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Bi-rads final assessment categories in breast cancer patients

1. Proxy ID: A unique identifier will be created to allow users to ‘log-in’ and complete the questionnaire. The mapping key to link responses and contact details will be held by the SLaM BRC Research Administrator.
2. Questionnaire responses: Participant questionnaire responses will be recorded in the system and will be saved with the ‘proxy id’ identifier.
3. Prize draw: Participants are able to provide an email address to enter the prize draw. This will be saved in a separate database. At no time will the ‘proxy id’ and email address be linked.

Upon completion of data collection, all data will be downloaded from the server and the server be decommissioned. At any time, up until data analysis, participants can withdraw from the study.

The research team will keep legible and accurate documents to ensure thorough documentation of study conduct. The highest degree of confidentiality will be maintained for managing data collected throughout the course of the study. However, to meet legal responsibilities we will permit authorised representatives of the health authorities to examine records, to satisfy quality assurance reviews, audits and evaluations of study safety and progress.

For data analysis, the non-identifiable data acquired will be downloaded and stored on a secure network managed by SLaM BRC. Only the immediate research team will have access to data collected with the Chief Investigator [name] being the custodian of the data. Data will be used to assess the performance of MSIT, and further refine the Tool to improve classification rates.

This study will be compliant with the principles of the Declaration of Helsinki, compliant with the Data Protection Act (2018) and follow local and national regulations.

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INTRODUCTION: The Breast Imaging Reporting and Data System (BI-RADS) was developed by the American College of Radiology (ACR). The BI-RADS is an internationally accepted method of assessing and reporting on mammograms and breast ultrasound images. The BI-RADS consists of a lexicon (descriptors) and assessment categories. The ACR aimed to standardise mammography reporting and placing the findings in the appropriate assessment category. The aim of this study was to establish the accuracy of the BI-RADS assessment categories for mammography and breast ultrasound images in women diagnosed with breast cancer. METHOD: Data were retrieved from 77 patients who were diagnosed with breast cancer from 1 January 2013 to 31 December 2014. Seven did not meet the inclusion criteria and were excluded. The study sample size was 70 (n=70) patients. All mammography reports included a BI-RADS assessment category of all patients diagnosed with breast cancer within the study period. These reports were analysed and compared with histopathology results. The BI-RADS assessment category and descriptors were collected from the mammogram reports; the histopathology report indicated the type of breast cancer. All reports were obtained from the patients' folders at the research site. In addition, questionnaires were distributed among radiologists to assess whether their experience and training had an influence on the accuracy of reporting in the BI-RADS assessment categories. Descriptive and inferential statistical analysis was used for data analysis. RESULTS: The most common malignancy diagnosed was invasive ductal carcinoma with a total of 70% (n=54), followed by ductal carcinoma in situ with 10.4% (n=8) and invasive lobular carcinoma with 9.1% (n=7). The histology results confirmed breast cancer for all BI-RADS 4 and 5 assessment categories. The mammogram was able to detect 93.5% of abnormalities and breast ultrasound 84.4% of abnormalities in this study sample. Breast ultrasound was used as an adjunct to mammography and hence an overall combined diagnostic rate was 100%. Mammography descriptors: The more common malignancy findings were spiculated mass margin, 35.1% (n=27). Ultrasound descriptors: The more common malignancy findings were hypoechoic echo pattern, 55.8% (n=43). There was no significant association (p=0.152) between the radiologists' years of experience and BI-RADS 3, 4 and 5 assessment category reporting. Of the 15 responses, 67% agreed that the BI-RADS standardises breast imaging reporting and reduces confusion, 33% agreed that the BI-RADS allows better communication between radiologists and referring physicians, and 40% agreed that the BI-RADS clarifies further management for patients by helping to stratify risk management. CONCLUSION: The outcome of this study indicated that the use of BI-RADS assessment categories is useful for predicting the likelihood of malignancy when used correctly. The outcome of BI-RADS 4 and BI-RADS 5 had a positive predictive value of 100%, which corresponded well with histology results. The descriptor findings suggested that spiculated mass margins, irregular-shaped masses, hypoechoic echo pattern and posterior shadowing were high predictors of malignancy and warranted a placement in the BI-RADS 5 assessment category.
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